Why Domestic API Production Should Be Big Pharma’s Top Priority

America’s pharmaceutical industry has relied for too long on economic globalization to source its active pharmaceutical ingredients (APIs). As the COVID pandemic wanes and the war in Ukraine rages at the time of this writing, the industry is coming to realize just how unwise it is to rely on overseas sources. For that reason alone, domestic API production should be Big Pharma’s top priority moving forward.

Without a reliable API supply, already approved drugs cannot be manufactured in a consistent manner. New drugs in the pipeline end up being stalled as well. It’s not a good position to be in. And yet, continuing to source large volumes of APIs from overseas is current status quo. It shouldn’t be.

Domestic Production vs. Imports

Data suggests that U.S. pharmaceuticals have gradually been reducing their reliance on imported APIs in recent years. So much so, that 54% of all APIs utilized in this country are produced domestically. But that means we still import 46%. A large portion of those imports come from China and India. Therein lies the big problem.

China is the world’s biggest exporter of some of the most commonly used APIs. Manufacturers rely on Chinese exports for the ingredients needed to make common medications like antibiotics and statins. That leaves countries like the U.S. having to tiptoe around political issues to maintain good ties with China or face being cut off from a readily available supply of APIs.

The World Is a Changing Place

The inconvenient truth about globalization is that it has lost its luster. The world is a changing place. We saw that all too clearly at the start of the COVID pandemic and in the months following. Right from the start, China stopped exporting large volumes of PPE because they needed what they made for themselves. The rest of the world quickly found itself wanting.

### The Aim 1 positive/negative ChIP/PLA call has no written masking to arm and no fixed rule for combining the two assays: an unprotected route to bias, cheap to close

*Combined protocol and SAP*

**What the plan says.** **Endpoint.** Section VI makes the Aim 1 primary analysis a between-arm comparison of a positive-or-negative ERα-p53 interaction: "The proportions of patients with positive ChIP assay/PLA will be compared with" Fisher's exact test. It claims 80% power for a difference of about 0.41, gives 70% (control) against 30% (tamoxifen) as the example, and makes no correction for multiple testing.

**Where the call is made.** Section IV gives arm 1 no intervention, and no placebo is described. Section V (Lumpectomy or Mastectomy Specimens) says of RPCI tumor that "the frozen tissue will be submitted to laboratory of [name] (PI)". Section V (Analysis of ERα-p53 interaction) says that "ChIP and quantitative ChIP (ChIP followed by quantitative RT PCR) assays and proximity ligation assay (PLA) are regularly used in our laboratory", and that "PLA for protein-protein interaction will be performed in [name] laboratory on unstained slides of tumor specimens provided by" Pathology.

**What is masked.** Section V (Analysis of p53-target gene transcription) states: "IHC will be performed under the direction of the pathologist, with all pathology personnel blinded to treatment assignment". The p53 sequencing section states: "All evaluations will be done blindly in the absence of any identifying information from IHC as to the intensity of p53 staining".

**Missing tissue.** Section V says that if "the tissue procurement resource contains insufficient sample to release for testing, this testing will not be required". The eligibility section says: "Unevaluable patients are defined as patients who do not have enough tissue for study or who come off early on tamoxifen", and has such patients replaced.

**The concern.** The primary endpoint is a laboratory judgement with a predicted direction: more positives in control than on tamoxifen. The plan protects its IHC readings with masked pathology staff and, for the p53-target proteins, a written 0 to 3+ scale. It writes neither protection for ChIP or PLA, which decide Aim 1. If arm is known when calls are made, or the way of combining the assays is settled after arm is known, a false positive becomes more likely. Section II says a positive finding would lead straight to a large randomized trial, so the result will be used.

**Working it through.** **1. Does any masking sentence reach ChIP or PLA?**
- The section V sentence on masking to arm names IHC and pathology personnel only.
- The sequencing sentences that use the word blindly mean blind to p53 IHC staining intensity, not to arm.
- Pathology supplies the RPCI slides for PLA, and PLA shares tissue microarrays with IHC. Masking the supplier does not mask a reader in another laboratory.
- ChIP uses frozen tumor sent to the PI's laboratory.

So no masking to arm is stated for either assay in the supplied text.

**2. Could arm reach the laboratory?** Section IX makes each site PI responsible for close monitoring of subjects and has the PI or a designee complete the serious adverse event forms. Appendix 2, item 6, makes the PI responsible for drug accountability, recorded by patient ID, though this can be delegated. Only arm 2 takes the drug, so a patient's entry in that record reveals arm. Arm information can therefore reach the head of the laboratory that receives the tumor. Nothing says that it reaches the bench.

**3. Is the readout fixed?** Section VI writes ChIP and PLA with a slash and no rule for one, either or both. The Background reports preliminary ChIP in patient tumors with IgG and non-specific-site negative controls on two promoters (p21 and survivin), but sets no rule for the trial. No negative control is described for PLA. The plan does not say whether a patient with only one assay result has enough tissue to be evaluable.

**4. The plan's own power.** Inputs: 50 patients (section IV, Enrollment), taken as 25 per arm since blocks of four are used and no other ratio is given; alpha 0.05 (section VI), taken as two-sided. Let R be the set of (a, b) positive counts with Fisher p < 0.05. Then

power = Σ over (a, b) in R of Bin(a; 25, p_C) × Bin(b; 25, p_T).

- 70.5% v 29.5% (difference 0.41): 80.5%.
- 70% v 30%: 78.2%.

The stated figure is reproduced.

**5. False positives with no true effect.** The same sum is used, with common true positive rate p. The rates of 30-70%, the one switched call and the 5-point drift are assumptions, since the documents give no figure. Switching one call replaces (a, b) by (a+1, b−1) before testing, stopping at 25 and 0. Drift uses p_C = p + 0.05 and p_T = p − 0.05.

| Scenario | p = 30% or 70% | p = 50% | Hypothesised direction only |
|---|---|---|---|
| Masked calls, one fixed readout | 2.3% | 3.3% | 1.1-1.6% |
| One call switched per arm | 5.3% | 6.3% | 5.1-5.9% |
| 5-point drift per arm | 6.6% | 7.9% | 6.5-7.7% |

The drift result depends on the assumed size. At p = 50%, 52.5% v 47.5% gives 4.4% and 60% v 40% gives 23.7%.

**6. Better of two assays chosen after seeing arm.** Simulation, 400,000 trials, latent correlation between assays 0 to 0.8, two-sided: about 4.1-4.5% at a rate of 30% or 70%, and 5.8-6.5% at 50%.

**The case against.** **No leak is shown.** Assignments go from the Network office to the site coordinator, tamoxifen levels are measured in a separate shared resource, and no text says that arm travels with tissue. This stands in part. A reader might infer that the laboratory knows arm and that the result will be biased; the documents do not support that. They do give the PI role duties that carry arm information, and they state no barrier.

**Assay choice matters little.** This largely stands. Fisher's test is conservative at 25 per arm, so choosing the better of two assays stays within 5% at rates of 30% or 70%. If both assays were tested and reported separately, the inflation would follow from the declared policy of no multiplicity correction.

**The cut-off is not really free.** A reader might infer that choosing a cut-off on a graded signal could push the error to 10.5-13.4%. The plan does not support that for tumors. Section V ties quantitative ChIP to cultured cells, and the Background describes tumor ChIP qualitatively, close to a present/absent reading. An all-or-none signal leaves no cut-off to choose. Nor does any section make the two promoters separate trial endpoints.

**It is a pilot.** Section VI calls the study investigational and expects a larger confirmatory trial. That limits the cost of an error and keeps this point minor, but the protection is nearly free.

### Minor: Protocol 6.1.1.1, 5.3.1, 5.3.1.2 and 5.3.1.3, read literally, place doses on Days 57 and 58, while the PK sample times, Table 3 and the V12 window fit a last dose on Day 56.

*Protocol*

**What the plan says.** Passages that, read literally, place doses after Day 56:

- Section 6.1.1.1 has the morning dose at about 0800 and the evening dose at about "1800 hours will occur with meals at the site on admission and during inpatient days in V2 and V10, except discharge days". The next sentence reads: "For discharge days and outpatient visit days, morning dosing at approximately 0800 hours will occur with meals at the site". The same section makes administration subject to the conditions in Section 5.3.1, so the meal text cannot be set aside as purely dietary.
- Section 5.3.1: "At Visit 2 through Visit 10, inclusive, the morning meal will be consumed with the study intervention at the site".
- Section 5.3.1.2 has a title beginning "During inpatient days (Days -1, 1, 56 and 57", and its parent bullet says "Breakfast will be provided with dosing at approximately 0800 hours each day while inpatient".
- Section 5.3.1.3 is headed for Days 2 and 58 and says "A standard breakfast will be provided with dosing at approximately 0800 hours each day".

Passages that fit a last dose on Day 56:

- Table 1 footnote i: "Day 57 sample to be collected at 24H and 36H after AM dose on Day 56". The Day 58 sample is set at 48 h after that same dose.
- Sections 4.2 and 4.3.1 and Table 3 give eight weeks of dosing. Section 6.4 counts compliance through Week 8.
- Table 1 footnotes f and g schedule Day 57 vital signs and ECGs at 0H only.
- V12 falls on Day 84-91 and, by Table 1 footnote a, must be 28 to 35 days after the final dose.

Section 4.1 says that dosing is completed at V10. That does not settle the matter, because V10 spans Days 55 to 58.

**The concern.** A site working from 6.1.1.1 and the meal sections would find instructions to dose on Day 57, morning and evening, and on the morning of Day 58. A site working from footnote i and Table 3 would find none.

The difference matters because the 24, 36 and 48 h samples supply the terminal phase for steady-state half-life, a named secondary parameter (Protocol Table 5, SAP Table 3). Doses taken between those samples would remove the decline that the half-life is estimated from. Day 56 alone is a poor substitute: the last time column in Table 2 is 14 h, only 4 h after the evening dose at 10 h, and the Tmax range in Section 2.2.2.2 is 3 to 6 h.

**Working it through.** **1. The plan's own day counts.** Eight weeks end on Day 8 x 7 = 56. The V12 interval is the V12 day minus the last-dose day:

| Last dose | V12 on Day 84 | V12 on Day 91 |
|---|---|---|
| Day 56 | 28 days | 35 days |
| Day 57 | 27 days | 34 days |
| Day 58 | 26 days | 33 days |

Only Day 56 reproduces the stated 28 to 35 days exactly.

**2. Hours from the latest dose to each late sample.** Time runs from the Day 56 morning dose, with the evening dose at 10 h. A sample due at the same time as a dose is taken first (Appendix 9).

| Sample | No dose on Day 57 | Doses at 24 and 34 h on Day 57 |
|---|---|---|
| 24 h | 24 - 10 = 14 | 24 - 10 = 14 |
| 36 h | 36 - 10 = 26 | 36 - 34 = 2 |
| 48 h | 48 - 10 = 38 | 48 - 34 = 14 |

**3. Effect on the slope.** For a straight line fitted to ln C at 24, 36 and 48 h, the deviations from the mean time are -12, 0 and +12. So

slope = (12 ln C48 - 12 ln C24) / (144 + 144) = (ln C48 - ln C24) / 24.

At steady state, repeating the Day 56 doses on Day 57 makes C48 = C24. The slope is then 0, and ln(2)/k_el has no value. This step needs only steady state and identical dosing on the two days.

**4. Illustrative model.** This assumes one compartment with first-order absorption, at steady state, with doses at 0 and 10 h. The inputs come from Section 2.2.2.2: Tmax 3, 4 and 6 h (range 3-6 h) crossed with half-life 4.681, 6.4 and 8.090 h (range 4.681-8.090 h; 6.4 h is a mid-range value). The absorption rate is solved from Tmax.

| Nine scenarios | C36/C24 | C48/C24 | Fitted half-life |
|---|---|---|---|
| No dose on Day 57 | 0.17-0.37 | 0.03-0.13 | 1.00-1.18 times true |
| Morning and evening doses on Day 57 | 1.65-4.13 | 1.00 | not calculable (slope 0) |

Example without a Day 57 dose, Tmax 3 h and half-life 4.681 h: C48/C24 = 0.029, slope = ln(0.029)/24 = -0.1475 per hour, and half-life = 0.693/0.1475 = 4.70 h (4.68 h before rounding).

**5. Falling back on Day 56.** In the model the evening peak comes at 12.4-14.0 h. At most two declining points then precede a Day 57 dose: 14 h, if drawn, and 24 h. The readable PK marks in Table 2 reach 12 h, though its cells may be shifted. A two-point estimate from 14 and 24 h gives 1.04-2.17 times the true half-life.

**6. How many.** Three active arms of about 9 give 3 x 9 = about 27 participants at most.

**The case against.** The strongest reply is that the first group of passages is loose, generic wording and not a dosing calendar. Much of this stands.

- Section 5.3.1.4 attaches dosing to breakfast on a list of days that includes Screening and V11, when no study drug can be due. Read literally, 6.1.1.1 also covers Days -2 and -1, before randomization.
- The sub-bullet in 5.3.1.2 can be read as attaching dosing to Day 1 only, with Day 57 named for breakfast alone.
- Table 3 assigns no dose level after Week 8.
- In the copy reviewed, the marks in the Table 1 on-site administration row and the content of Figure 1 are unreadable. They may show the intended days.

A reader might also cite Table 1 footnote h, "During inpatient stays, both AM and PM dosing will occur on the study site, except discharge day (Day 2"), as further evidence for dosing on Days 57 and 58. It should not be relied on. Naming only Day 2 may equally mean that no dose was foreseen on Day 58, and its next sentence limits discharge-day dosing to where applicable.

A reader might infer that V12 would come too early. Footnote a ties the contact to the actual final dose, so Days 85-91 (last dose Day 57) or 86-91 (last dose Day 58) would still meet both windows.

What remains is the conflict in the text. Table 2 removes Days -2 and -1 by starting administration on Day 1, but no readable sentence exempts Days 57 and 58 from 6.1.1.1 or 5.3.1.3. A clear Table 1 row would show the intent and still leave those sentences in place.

More than two years later, Russia is facing crippling economic sanctions as a result of its invasion of Ukraine. The sanctions are likely to disrupt multiple markets around the world for the remainder of the year, if not longer. What would happen if China decided to put similar sanctions on the U.S. and Europe?

Global commerce only works when countries get along. Fortunately, we have enjoyed nearly 40 years of mostly friendly global relations that have fueled cross-border commerce and made the world a smaller place. But the world is getting bigger again, with contentious relationships leading to a globe that hasn’t been this fractured since World War II.

We Need More Self-Reliance

The long and short of it is that the U.S. needs more self-reliance in terms of APIs. We need to increase domestic production well beyond the current 54%. Otherwise, our pharmaceutical industry risks serious harm as a result of global tensions.

Big Pharma can post all the job listings it wants on the PharmaDiversityJobBoard.com. It can build new facilities and launch recruiting drives to hire the best available talent. They can initiate clinical studies and get new drugs into the pipeline. But it all comes to a screeching halt if China and India cut off access to APIs.

If it helps, think of APIs like oil. The U.S. depends on foreign oil to the extent that we would be in pretty rough shape if imports were cut off. We know we need to get back to a place of energy independence. Likewise, we need to find a way to achieve API independence. Failing to do so means remaining beholden to foreign interests who may actually want to see Big Pharma fail in this country.

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